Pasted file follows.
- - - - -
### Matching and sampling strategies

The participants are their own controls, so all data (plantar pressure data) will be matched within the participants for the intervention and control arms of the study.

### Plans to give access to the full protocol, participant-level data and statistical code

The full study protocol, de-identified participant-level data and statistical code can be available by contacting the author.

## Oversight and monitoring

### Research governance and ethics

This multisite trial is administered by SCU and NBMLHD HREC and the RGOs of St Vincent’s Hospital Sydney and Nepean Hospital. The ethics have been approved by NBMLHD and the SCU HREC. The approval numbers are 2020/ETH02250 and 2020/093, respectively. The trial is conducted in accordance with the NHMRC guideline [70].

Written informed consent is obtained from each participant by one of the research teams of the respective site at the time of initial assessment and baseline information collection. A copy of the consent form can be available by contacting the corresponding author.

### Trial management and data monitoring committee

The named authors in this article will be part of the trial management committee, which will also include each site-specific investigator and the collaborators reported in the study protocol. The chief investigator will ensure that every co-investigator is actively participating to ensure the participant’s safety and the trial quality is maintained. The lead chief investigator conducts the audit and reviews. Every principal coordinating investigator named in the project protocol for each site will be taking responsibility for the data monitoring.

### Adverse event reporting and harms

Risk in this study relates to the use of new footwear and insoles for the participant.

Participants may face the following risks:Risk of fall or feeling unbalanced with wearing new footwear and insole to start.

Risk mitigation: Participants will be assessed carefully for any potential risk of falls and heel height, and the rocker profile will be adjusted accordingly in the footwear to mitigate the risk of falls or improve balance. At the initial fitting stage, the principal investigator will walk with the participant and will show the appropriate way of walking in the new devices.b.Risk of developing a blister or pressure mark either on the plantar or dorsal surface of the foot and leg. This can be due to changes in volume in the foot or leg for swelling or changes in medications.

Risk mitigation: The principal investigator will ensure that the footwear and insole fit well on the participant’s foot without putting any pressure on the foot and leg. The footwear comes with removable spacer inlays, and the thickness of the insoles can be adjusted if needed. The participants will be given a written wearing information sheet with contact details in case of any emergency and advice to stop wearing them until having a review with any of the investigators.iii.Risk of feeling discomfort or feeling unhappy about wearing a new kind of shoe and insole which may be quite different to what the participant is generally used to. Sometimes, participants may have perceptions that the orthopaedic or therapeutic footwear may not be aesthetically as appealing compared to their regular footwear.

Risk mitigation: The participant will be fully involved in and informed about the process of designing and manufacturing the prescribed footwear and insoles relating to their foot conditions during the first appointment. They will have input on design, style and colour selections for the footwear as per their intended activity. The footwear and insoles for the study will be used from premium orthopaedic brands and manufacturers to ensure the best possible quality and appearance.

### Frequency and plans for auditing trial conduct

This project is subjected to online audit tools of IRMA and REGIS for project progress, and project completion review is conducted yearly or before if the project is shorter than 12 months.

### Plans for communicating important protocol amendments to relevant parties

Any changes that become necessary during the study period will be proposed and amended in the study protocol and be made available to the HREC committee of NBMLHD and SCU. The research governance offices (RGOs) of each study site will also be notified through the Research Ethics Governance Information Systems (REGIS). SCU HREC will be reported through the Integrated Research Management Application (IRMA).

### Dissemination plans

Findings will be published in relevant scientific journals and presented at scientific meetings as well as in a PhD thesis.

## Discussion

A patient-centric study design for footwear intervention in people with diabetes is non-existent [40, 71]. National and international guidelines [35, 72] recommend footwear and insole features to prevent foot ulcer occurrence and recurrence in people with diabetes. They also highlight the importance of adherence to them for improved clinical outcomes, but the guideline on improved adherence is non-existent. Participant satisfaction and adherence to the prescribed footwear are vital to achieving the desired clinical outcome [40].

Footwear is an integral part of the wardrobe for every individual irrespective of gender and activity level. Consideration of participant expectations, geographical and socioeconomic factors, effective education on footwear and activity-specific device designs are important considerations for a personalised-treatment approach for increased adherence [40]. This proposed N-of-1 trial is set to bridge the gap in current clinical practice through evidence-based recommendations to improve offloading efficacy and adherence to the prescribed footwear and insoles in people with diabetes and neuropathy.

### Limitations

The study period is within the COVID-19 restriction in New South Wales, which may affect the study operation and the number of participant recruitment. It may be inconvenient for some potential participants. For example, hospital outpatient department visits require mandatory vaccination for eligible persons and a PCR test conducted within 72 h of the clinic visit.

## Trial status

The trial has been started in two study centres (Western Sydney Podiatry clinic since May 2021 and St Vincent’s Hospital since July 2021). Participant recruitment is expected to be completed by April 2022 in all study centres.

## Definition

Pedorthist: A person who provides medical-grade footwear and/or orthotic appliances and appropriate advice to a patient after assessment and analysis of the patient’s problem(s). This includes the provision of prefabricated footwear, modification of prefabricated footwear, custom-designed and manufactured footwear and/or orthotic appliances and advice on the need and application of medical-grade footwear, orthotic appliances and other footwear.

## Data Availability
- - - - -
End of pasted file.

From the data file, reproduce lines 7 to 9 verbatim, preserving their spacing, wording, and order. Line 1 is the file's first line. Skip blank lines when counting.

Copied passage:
This multisite trial is administered by SCU and NBMLHD HREC and the RGOs of St Vincent’s Hospital Sydney and Nepean Hospital. The ethics have been approved by NBMLHD and the SCU HREC. The approval numbers are 2020/ETH02250 and 2020/093, respectively. The trial is conducted in accordance with the NHMRC guideline [70].

Written informed consent is obtained from each participant by one of the research teams of the respective site at the time of initial assessment and baseline information collection. A copy of the consent form can be available by contacting the corresponding author.

### Trial management and data monitoring committee